Thus the symbolism gains depth. The bridge and its name form a bond as well as a passage. But that probably means little to the people on both sides of the river, largely African-Americans and Latinos caught in a very modern form of bondage. Though it is a reminder that in the modern world, it’s always “they,” not “we” who are “all in this together.”

Posted by jackbradiganspula at 09:33 EDT
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Monday, 25 July 2005
News from Michi-Ohio
To those who've visited this blog before: Take note that I've corrected a few figures in the fast-ferry posts below. To everyone: I'm now on vacation in southernmost Michigan, just having crossed over from Toledo, Ohio. I took my folding Dahon on the bus to Toledo and plan to pedal west to the south shore of Lake Michigan, then on to Chicago to see family and the big city.

Toledo is a classic Rust Belt city, Great Lakes-style. (Maybe we should call them the Rust Lakes, so universal is the region's urban decline, and so widespread is the water pollution.) I first found myself in a downtown wasteland, one mitigated with significant 19th-century architecture. Then I hit the East and West sides; they could have been East Buffalo or Rochester's "Crescent." Then I went into the appropriately leafy city of Sylvania, apparently the area's Brighton or Pittsford, well-scrubbed, trendy, and flush with Beamers and cappuccino emporia.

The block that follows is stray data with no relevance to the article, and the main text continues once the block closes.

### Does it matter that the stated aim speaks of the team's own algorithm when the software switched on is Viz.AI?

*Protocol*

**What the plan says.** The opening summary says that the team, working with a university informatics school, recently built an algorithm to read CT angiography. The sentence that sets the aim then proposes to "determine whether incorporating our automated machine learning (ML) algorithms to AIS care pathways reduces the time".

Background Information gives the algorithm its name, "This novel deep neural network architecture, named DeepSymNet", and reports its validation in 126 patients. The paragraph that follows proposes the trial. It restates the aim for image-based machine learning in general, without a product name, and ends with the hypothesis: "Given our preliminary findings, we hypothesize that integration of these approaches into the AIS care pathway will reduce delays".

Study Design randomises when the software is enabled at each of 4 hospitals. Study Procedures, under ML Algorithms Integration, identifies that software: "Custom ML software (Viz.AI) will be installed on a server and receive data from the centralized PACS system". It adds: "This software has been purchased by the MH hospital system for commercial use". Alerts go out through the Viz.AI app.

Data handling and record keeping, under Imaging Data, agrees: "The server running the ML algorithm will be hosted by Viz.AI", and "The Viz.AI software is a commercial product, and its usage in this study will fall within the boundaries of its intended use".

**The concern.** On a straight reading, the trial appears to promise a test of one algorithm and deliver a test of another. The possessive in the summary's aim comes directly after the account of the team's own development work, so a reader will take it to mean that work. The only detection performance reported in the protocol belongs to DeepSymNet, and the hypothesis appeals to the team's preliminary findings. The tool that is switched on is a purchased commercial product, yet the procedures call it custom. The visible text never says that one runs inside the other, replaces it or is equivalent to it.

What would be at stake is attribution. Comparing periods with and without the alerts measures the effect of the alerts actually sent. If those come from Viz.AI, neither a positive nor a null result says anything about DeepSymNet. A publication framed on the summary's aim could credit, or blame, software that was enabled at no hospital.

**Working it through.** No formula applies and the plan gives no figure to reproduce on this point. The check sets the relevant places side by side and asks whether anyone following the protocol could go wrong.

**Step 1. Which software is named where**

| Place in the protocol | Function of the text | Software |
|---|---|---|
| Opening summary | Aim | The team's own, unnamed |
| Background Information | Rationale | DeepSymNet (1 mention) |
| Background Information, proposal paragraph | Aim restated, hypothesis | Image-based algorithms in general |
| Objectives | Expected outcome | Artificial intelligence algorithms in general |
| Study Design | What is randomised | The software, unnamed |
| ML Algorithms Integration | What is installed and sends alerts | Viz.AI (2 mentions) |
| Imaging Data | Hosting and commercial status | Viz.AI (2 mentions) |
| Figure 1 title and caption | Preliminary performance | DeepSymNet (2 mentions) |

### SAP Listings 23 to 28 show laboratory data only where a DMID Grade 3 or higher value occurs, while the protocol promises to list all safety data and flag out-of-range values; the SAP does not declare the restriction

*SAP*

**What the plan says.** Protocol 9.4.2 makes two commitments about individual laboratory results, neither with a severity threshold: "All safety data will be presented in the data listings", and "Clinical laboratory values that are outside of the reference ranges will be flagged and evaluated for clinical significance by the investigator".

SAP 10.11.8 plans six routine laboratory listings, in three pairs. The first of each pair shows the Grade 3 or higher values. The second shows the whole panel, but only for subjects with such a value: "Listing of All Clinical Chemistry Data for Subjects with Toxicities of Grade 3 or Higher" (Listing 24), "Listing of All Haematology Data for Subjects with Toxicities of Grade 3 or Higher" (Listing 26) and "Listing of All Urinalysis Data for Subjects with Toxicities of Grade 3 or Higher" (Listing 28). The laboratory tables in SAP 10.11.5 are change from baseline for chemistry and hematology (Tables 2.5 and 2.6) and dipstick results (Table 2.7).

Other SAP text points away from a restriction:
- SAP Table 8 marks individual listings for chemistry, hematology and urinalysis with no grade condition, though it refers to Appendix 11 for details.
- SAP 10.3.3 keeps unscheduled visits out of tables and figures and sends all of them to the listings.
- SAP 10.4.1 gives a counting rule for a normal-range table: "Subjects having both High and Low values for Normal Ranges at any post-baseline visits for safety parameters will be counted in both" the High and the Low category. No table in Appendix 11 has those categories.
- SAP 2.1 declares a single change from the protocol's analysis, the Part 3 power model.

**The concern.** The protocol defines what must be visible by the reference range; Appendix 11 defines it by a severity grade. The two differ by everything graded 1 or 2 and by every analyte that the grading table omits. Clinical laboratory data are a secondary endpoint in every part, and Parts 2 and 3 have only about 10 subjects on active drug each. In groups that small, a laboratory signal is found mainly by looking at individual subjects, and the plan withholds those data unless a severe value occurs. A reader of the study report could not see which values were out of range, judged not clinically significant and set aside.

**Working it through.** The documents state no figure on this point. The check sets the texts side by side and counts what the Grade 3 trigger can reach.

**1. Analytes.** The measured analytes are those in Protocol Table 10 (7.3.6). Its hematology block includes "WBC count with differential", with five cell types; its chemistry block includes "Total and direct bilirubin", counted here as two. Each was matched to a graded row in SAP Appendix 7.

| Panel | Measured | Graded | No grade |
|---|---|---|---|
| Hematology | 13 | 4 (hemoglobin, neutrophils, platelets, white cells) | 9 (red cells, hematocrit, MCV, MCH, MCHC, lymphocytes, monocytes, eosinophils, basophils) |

The contrast is nothing new to me or you or anyone who has seen apartheid. But some political thoughts about all this are percolating in my overheated brain as I ride through the heat wave. I'll post something as soon as I can chill. Maybe a nice tall Guinness will do the trick later in some Midwest oasis.

Posted by jackbradiganspula at 13:45 EDT
Updated: Tuesday, 26 July 2005 15:54 EDT
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Saturday, 23 July 2005
Ferry redux
Topic: environment
When I wrote about the fast ferry and the environment (see below), I was unaware of Cory Ireland’s July 10 D&C piece on the same subject. The piece is well worth accessing at Ireland covers the air-pollution issue in depth. He also touches on the ferry’s fuel consumption, and he looks at the advent of cleaner marine diesel fuel and what that might mean. Officials gave Ireland a fuel mileage figure (3,500 gallons for the 100-mile lake crossing, i.e. 35 gallons per mile) a tiny bit better than the figure I used. The conclusion remains the same: the ferry is a world-class gas-hog.